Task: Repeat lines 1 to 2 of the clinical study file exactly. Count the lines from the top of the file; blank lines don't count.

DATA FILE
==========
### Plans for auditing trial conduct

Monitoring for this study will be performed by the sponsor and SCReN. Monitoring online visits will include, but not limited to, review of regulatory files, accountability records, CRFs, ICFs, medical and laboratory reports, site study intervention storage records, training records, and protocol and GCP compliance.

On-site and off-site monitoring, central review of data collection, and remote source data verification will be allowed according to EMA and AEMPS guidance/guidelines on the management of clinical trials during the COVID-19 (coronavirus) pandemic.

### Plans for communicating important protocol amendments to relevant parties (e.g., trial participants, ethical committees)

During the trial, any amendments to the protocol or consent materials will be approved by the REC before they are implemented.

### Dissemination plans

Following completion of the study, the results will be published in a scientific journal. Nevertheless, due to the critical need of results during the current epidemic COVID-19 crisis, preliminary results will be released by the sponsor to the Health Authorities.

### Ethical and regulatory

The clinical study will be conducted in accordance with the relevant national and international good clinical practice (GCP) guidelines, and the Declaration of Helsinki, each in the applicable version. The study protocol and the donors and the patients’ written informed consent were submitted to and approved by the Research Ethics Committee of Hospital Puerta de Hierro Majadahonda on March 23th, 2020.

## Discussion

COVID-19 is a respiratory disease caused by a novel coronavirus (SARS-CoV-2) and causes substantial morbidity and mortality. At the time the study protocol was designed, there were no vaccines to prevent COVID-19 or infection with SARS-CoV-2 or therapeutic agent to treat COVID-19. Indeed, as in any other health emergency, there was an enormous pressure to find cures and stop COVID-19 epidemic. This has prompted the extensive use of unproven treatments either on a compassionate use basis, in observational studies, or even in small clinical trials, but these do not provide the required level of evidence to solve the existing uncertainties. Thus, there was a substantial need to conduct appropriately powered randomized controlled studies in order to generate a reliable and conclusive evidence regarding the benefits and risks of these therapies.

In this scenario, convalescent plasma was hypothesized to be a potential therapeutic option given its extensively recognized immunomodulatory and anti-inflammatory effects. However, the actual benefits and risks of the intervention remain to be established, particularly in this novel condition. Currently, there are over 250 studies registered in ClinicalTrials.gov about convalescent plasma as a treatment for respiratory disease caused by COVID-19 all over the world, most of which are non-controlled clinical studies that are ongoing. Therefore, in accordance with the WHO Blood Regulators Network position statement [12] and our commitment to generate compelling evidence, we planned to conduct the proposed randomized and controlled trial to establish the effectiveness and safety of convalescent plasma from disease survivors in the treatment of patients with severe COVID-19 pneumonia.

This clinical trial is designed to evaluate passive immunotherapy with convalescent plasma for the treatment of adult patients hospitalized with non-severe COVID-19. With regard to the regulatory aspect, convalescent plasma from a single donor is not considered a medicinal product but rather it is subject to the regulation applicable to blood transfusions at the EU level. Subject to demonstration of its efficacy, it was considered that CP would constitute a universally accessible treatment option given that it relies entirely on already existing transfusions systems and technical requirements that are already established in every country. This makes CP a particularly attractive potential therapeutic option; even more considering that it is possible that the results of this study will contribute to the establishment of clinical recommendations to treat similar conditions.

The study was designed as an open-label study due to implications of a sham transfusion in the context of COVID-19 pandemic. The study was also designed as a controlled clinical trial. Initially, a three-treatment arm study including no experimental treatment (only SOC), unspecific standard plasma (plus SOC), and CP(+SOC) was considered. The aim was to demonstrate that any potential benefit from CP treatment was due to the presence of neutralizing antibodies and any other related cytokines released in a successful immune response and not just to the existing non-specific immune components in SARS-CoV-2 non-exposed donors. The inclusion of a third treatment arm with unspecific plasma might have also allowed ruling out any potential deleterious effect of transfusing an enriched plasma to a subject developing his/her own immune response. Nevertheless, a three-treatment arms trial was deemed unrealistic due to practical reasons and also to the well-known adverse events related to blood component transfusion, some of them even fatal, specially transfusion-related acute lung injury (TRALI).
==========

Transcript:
### Plans for auditing trial conduct

Monitoring for this study will be performed by the sponsor and SCReN. Monitoring online visits will include, but not limited to, review of regulatory files, accountability records, CRFs, ICFs, medical and laboratory reports, site study intervention storage records, training records, and protocol and GCP compliance.